The first release for States in 1954 is #132 by T.J. Fowler"The Queen" and "Tell Me What's The Matter" with vocal by Frank Taylor. Local musician Cozy Eggleston and his combo record States #133 "Big Heavy" / "Cozy's Boogie", while Junior Wells has #134 "HooDoo Man" and "Junior's World". The tunes "Companion Blues" and "Weeping Willow" are recorded by L.C. McKinley for #135. The Caravans release a powerful gospel recording featuring the lead voice of Albertina Walker on "The Angels Keep Watching" and Bessie Griffith on "Since I Met You" on States #136. The States label is listed in a poll of the top dozen independent record labels in the country serving the musical fields of Rhythm & Blues and Gospel. The Caravans return with #137 on "Jesus Is A Rock" and Bessie Griffin on lead vocal on the tune "Blessed By The Lord". Helen Thompson who has found success with her previous recording "Going Down To Big Mary's", has a new record out on #138 ""Troubled Woman" / "My baby's Home" as does Junior Wells with "'Bout The Break Of Day" and "Lawdy Lawdy" on #139. James Bannister is featured on #140 with "Blues And Trouble" and "Gold Digger". Junior Wells closes out the year for the label with "So All Alone" and "Tomorrow Night".

In 1955 new label artist Harold Burrage records #144 "Feel So Fine" and "You're Gonna Cry". Future blues legend Big Walter Horton has his first for States on #145, "Going Back To Mama" and "Hard Hearted Woman". A Chicago vocal group The Danderliers record "Chop Chop Boom" / "My Autumn Love" on #147, and The Caravans "Old Time Religion" / "The Solid Rock" on #149. The Danderliers return on #150 in July with "Shu-Wop" with Dallas Taylor on lead vocal and ""My Loving Partner" with James Campbell on lead. The group's initial release "Chop Chop Boom" proves to be a huge seller and a national hit. The group ends the year with their third outing for the label on #152 - "May God Be With You" / "Little Man" and a new gospel group the Lucy Smith Singers on #153 "Someone Bigger Than You And I" and "I Feel The Spirit".

The Five Chances vocal group records States #156 "Gloria" / "Sugar Lips" during the spring of 1955, and Artie Wilkins & The Palms recording of "Darling Patricia" and "Please Come Back" is released as #157. The Danderliers record "She's Mine" / "My Love" on #160, and continuing the late push toward vocal groups, The Strollers record "Go Where Baby Lives" and "In Your Dreams" on #163. By this time Leonard Allen was in need of an infusion of money that was not forthcoming and leased some sides to other labels and shut down operation of the United and States label. The last States release came in late 1957.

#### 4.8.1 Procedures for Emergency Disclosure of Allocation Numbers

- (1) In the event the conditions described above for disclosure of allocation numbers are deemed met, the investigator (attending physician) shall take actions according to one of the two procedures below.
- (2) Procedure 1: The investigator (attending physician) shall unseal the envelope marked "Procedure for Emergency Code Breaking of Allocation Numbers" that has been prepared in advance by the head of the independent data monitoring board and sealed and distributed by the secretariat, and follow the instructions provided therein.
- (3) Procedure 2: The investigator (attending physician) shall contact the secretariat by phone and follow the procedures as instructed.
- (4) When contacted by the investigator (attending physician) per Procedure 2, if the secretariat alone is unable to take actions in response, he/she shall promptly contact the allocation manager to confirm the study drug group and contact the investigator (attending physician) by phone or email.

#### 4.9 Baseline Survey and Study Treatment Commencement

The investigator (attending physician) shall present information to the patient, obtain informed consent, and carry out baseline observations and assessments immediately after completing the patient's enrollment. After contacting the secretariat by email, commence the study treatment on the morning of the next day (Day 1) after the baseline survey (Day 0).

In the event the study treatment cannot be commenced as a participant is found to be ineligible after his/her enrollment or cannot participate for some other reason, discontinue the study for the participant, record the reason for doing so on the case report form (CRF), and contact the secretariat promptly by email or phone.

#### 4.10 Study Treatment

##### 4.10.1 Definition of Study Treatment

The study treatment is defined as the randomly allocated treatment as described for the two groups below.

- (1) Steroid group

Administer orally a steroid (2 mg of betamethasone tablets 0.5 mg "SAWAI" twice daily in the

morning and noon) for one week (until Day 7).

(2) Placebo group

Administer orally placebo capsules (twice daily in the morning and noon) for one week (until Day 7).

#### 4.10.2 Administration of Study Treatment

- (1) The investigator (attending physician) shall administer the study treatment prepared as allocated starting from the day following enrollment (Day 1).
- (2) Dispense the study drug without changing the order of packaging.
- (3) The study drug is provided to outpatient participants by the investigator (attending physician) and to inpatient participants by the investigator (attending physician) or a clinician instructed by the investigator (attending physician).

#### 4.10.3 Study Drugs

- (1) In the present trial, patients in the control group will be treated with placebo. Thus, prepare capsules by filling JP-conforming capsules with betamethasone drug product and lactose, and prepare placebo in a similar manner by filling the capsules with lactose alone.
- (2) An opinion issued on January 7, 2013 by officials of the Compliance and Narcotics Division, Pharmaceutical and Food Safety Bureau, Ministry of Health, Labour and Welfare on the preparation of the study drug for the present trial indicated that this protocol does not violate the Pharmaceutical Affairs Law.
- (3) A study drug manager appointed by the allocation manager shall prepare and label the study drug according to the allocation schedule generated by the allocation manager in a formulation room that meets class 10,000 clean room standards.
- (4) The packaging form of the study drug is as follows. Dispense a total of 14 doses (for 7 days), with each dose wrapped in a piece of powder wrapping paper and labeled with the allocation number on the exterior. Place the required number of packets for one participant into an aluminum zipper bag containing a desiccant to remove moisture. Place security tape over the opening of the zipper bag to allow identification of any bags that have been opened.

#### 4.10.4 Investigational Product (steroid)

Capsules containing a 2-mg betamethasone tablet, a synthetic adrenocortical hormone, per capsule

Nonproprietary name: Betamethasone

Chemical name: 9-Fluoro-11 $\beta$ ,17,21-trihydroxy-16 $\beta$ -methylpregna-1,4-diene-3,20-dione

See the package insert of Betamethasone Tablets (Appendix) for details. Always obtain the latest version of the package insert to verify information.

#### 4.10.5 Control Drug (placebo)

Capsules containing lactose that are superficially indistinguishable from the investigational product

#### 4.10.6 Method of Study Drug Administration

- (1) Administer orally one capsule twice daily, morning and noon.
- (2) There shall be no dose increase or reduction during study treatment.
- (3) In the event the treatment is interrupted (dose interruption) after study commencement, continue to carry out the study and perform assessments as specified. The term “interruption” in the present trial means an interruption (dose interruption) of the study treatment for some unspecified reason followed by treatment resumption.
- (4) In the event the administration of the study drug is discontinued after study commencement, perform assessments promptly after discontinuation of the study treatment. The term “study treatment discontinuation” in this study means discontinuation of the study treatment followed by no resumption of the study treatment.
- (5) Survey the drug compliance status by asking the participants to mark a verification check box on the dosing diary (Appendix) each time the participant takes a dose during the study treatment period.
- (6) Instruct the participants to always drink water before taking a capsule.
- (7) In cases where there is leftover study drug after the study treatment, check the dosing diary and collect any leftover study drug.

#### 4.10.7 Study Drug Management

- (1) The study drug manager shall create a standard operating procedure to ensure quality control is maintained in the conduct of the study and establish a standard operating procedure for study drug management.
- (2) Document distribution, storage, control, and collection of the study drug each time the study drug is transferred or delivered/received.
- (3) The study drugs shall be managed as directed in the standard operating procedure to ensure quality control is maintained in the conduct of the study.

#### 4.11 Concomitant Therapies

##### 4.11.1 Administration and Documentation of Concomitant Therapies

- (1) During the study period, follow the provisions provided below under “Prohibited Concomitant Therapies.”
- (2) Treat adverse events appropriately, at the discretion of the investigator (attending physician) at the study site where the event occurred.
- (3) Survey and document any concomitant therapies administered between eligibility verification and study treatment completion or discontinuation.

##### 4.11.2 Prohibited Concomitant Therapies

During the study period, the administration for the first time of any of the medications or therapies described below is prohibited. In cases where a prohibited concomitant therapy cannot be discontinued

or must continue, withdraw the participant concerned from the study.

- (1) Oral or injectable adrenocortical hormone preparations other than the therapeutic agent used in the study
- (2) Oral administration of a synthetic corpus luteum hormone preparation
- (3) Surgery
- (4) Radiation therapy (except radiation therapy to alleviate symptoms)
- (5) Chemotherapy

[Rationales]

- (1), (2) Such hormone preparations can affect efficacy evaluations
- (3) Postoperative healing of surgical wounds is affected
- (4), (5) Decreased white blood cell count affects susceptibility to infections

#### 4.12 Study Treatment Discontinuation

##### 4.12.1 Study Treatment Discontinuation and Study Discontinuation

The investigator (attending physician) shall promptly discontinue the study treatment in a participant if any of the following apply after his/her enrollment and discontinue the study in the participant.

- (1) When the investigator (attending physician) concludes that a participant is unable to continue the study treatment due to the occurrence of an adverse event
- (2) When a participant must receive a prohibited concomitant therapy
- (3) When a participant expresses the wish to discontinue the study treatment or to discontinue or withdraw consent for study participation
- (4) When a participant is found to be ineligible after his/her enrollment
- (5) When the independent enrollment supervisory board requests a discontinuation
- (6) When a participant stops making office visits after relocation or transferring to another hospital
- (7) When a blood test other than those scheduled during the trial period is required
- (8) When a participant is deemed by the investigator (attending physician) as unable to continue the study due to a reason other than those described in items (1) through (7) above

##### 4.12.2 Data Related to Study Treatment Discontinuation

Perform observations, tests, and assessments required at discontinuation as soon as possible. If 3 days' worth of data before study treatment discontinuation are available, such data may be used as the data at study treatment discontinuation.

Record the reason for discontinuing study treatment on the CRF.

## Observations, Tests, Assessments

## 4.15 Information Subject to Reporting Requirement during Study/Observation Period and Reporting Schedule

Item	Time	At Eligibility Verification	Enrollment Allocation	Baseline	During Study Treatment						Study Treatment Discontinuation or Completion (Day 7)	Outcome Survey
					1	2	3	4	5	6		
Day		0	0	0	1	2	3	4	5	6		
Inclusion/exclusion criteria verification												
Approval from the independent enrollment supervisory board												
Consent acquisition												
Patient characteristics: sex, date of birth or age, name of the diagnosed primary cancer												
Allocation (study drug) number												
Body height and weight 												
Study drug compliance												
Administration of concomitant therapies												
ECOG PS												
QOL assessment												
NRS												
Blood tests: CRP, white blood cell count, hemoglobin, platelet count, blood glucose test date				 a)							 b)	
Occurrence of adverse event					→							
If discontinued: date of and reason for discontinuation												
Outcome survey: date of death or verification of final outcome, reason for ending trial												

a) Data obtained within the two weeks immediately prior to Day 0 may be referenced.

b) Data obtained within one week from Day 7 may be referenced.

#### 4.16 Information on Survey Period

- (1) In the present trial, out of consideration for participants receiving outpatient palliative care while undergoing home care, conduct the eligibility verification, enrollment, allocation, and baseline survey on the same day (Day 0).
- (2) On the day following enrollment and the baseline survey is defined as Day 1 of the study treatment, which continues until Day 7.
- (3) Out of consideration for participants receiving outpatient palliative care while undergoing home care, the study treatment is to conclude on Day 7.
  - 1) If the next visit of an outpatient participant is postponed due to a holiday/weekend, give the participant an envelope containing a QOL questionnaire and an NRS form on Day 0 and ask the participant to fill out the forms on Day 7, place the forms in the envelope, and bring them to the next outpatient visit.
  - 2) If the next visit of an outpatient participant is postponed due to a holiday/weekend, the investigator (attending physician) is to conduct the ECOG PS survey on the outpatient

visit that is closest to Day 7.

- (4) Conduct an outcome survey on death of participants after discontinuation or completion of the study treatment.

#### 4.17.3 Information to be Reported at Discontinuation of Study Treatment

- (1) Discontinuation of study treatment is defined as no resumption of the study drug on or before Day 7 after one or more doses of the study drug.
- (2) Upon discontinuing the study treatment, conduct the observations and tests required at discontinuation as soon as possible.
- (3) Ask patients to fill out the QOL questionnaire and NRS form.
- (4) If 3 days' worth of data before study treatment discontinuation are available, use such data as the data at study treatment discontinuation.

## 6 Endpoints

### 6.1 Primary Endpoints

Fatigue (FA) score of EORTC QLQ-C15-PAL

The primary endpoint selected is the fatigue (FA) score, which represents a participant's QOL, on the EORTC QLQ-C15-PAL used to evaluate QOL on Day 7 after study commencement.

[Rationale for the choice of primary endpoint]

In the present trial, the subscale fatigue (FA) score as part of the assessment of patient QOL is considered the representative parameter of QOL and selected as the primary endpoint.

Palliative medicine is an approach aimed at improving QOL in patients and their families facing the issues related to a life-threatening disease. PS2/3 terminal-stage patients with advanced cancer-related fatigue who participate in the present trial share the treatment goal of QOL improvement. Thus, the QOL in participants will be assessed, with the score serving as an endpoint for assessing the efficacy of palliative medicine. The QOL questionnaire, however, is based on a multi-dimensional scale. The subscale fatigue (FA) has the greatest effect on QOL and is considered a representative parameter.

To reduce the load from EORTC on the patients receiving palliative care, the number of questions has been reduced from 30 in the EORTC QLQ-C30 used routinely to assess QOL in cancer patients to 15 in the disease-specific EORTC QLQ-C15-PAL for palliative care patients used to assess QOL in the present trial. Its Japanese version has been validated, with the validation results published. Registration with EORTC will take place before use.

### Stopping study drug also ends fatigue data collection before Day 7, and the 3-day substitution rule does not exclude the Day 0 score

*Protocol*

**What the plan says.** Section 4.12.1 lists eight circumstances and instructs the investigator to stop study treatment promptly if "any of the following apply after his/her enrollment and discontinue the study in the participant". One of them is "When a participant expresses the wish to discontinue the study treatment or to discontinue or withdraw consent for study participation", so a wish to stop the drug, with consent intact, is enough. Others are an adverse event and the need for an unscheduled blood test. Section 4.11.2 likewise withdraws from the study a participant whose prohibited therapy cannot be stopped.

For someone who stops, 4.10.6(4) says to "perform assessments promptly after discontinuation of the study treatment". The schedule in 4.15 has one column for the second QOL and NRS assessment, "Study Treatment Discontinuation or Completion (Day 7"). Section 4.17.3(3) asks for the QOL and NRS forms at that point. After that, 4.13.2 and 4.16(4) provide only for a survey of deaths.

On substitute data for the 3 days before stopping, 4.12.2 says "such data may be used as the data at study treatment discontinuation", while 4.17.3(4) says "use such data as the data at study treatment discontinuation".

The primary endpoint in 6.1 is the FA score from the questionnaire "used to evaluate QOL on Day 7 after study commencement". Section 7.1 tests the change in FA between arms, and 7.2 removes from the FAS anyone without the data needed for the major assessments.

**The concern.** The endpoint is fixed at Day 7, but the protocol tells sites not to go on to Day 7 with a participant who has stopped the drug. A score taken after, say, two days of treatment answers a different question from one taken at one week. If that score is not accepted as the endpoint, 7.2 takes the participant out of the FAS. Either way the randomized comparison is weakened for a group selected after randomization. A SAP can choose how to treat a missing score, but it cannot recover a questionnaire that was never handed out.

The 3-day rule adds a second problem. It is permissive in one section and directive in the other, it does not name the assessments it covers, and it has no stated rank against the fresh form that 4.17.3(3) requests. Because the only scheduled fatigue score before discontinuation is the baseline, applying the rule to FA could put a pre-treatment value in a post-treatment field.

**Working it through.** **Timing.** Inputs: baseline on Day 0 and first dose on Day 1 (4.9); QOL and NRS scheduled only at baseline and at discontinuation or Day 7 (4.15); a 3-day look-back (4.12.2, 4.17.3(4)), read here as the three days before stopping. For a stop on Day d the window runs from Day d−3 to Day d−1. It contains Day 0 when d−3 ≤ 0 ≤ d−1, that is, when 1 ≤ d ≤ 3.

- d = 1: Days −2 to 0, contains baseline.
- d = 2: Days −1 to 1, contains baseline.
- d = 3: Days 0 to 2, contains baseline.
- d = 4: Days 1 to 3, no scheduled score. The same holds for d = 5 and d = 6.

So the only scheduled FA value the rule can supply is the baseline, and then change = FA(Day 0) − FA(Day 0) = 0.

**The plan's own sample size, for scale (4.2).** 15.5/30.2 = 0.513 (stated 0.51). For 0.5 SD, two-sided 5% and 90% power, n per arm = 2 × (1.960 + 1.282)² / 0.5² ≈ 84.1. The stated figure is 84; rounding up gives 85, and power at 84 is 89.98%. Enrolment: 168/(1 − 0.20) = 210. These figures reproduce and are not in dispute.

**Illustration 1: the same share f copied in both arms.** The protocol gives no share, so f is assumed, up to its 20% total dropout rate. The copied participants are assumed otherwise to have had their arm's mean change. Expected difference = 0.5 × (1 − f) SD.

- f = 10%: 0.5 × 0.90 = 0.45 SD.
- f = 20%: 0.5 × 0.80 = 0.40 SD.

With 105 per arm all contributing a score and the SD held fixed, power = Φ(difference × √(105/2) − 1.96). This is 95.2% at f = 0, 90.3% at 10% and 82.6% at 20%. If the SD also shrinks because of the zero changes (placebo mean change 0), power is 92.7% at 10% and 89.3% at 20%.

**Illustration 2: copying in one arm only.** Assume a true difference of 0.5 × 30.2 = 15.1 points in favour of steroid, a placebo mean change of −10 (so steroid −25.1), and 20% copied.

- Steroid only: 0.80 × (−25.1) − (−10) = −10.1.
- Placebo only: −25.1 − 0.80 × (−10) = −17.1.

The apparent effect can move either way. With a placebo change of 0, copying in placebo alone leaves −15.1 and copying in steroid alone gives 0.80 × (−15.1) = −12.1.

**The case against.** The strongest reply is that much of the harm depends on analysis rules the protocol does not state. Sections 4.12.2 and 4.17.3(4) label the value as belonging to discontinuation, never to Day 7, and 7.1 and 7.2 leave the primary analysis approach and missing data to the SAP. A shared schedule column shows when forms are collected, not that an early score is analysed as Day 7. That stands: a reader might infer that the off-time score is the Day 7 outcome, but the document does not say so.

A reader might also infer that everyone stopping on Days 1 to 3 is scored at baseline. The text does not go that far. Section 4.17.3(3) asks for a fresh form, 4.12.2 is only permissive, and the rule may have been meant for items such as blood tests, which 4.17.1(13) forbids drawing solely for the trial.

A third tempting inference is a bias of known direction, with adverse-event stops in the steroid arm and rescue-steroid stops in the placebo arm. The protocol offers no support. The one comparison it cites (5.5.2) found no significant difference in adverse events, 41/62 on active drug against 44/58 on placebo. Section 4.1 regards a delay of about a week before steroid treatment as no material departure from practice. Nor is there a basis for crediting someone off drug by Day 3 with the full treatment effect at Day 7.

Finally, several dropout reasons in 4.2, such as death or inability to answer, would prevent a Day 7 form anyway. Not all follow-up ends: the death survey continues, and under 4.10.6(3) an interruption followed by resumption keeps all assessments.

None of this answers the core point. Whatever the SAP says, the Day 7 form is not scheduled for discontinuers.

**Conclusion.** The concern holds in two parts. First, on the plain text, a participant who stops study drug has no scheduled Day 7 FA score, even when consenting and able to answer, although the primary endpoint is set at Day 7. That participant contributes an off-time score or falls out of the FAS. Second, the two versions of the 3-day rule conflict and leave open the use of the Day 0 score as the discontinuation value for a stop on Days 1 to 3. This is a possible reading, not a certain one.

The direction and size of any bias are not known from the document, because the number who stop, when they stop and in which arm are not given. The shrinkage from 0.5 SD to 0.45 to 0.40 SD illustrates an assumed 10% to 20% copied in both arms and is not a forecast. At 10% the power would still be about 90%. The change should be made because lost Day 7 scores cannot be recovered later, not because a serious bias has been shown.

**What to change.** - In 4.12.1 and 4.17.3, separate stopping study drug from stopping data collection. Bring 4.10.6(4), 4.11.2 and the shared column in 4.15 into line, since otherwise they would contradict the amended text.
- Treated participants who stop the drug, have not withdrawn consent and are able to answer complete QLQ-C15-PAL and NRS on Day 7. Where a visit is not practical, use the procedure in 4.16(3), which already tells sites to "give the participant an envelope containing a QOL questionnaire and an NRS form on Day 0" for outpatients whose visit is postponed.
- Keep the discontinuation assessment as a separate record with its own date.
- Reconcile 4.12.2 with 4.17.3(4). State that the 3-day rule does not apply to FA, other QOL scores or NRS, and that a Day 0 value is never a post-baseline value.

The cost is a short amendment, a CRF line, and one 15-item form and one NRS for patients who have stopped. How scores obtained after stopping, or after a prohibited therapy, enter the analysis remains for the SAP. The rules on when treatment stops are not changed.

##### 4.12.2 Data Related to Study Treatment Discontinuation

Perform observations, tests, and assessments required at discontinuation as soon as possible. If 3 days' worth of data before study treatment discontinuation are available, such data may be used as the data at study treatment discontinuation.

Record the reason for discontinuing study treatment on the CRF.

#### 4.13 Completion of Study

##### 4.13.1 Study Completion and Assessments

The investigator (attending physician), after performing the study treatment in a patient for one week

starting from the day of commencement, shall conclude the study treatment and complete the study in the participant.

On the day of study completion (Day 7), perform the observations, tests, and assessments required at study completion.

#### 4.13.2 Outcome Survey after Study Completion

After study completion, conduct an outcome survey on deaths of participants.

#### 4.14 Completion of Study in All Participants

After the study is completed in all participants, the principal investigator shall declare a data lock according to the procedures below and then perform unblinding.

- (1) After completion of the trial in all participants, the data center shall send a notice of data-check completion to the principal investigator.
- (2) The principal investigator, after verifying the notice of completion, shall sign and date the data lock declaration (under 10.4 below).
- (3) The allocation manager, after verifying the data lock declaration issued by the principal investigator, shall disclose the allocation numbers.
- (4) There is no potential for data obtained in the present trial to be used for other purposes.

In retrospect, the States label was noted for providing early opportunities for R & B giants Junior Wells and Big Walter Horton and some fine Midwest gospel singing by The Caravans. The biggest record the label ever had, The Danderliers "Chop Chop Boom" remains one of the best vocal group recordings of the 1950s. I can recall finally deciphering the lyrics from a song sheet in Rhythm & Blues magazine back in the mid fifties and getting a kick out of the song about a lovable rogue named Cat Ace and how he came between the narrator and his girl. The performance by the group is superb and it was a national best seller. The second unique recording on the label was the Cozy Eggelston Combo's "Big Heavy". It probably would have met the fate of the majority of the States releases by going mostly unnoticed outside of Chicago except for the fact of the lawsuit against Alan Freed in 1954 which enjoined him from using his radio persona of "Moondog". Because of this Freed decided to begin anew and use a new theme song rather than his old "Theme For The Moondog" by Todd Rhodes (also known as "Blues For The Red Boy" and "Blue Night"). And so he picked the loping sax led "Big Heavy" and it became a 'must have'. And so I like many others got my own copy of the record on a red plastic States 45. The theme must have certainly racked up impressive (and surprising) sales. States, like its sister label United, remains as a historic landmark to the drive and vision of its founder, Lew Simpkins.